I dream of a world in which all people have the same chance of success, which is predicted by intelligence (which is at least 50% genetic). You dream of a world in which anyone who discusses those horrible differences (which we know not how to fix ATM) is reviled as a racist, close-minded person.

I was not aware of this, thank you for informing me. However, perhaps I have not made myself quite clear–I am not sure how this, important though they are, relate to my original point.

When I say “try to escape biology”, I don’t mean all Africans ought to go live in Europe, or that all Europeans ought to go try to cope with malaria by living in Africa. What I mean is something a little different. That, in addition to fulfilling all the roles we are biologically disposed to, people ought to strive for something more… meaningful, lasting… “transcendent” is maybe the best word. (I know at least one anonymous comment on OneSTDV’s blog noted this, and suggested this desire is only an irrational young man’s fleeting idea. Perhaps so. All the more reason, though, for me to make the most of it while it lasts, so you’ll have to bear with me.)

Also, let me clarify: I do not “dream of a world in which anyone who discusses those horrible differences (which we know not how to fix ATM) is reviled as a racist, close-minded person”  I didn’t mean to give that impression. By all means discuss them! That’s the only way to find out about the truth of the matter! I happen to think many of the conclusions you and the other HBD’rs have reached are wrong, but don’t stop discussing on that account. I mean, that’s what the First Amendment is there for.

As for the reading list you kindly provided me with, I thank you. I have not read most of the pieces you recommend, but I have read Unqualified Reservations, a blog which I can scarcely even describe my reaction to concisely. Perhaps I will discuss it another time.

Greg Williams comments:

“I find it many times to be the opposite of what this commenter says. [He’s alluding to PM Prescott saying OneSTDV is “close-minded”–MM] Liberals, very often, are the close-minded ones.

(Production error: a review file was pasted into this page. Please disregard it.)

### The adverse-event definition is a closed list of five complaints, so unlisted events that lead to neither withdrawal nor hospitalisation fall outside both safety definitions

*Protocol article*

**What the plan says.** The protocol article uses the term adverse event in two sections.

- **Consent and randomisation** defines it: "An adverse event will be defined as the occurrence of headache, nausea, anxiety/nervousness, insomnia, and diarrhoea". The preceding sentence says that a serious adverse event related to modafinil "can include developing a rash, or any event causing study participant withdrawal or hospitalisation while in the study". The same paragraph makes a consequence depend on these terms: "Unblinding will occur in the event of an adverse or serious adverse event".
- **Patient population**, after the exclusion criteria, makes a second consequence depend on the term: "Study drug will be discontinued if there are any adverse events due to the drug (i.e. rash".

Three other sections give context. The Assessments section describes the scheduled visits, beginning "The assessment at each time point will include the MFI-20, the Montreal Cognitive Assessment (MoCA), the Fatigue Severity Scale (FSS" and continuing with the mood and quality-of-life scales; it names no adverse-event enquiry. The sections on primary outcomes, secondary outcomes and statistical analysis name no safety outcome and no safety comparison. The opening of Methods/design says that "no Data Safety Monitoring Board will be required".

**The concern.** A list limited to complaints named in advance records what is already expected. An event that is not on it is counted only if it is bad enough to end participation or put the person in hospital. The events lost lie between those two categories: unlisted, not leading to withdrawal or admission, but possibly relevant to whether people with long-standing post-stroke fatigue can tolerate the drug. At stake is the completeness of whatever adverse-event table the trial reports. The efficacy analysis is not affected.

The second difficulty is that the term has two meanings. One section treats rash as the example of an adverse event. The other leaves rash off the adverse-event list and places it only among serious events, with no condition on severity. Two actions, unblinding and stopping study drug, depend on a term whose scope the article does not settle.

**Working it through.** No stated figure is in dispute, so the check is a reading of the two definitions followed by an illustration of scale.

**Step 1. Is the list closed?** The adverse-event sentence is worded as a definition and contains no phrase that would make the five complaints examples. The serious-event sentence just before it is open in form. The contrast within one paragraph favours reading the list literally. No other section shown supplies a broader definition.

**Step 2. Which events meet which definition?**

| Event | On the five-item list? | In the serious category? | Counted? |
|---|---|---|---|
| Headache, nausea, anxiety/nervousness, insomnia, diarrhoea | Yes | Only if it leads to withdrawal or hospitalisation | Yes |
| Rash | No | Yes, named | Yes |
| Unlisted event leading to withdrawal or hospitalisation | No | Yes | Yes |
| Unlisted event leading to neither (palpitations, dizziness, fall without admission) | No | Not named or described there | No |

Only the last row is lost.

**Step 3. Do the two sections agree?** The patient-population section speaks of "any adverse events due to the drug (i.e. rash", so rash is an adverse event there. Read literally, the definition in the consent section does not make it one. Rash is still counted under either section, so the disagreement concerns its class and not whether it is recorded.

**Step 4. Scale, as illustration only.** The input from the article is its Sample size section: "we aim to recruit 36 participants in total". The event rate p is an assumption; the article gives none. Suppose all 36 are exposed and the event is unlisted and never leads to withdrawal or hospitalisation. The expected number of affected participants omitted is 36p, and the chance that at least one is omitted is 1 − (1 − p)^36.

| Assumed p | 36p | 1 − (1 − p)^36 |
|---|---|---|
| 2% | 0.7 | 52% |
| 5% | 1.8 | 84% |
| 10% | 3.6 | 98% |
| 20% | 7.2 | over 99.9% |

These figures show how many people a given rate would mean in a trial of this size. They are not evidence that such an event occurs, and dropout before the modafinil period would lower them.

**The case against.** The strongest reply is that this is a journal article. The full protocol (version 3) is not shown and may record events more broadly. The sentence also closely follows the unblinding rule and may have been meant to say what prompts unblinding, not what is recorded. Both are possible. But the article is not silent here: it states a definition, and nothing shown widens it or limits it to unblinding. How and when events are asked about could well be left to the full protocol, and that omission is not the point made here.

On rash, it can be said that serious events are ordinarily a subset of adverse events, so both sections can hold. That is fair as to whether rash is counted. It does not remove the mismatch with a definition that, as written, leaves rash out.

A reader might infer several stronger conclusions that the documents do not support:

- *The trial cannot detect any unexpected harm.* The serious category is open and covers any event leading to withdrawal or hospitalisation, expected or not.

Who are the ones who disrupt conservative public speakers at college campuses and elsewhere? Rarely does one see a liberal speaker bombarded with 60s era war chants with megaphones (think, we’re here, we’re queer, get used to it).

When I talk to liberals, even amongst friends, I like to hear their take on topics, and am often shouted at because of my views. I will disagree, but I’m not so close-minded as to call them names and outright disregard them as human beings because they offer an opinion differing from mine.”

Well… I do recall some incidents in which armed Tea Party members appeared at some meetings regarding the health care bill years ago, and the incident in which Congressman Joe Wilson accused President Obama of lying springs to mind.

But let’s not bicker and argue over it; I agree that many times liberals are closed-minded on some subjects. Now, who is more closed-minded is a very difficult question to settle. Most people, no matter their political views, will refuse to listen to the opposite. And frankly, I can understand it; most people probably have other things they’d rather do with their time. I am an odd person.

Commenter Ken S quotes me saying: “It is perfectly true that we cannot escape biology–but it is my contention that this doesn’t mean we ought not to try.” and then continues:

“Yes, for the longest time it was impossible to escape Earth’s gravity, but it took great minds to send people to the Moon. Escaping biology may require the help of *actual biologists* just like escaping gravity required actual physicists. Right now the danger is in allowing fuzzy-thinking, political cliches and anti-science race activists to influence social and economic policy.

      “For in trying, we become more than just biological entities–we achieve something more     meaningful. It is this desire, I think, which underlies all Art and Literature.” [Quoting me–MM]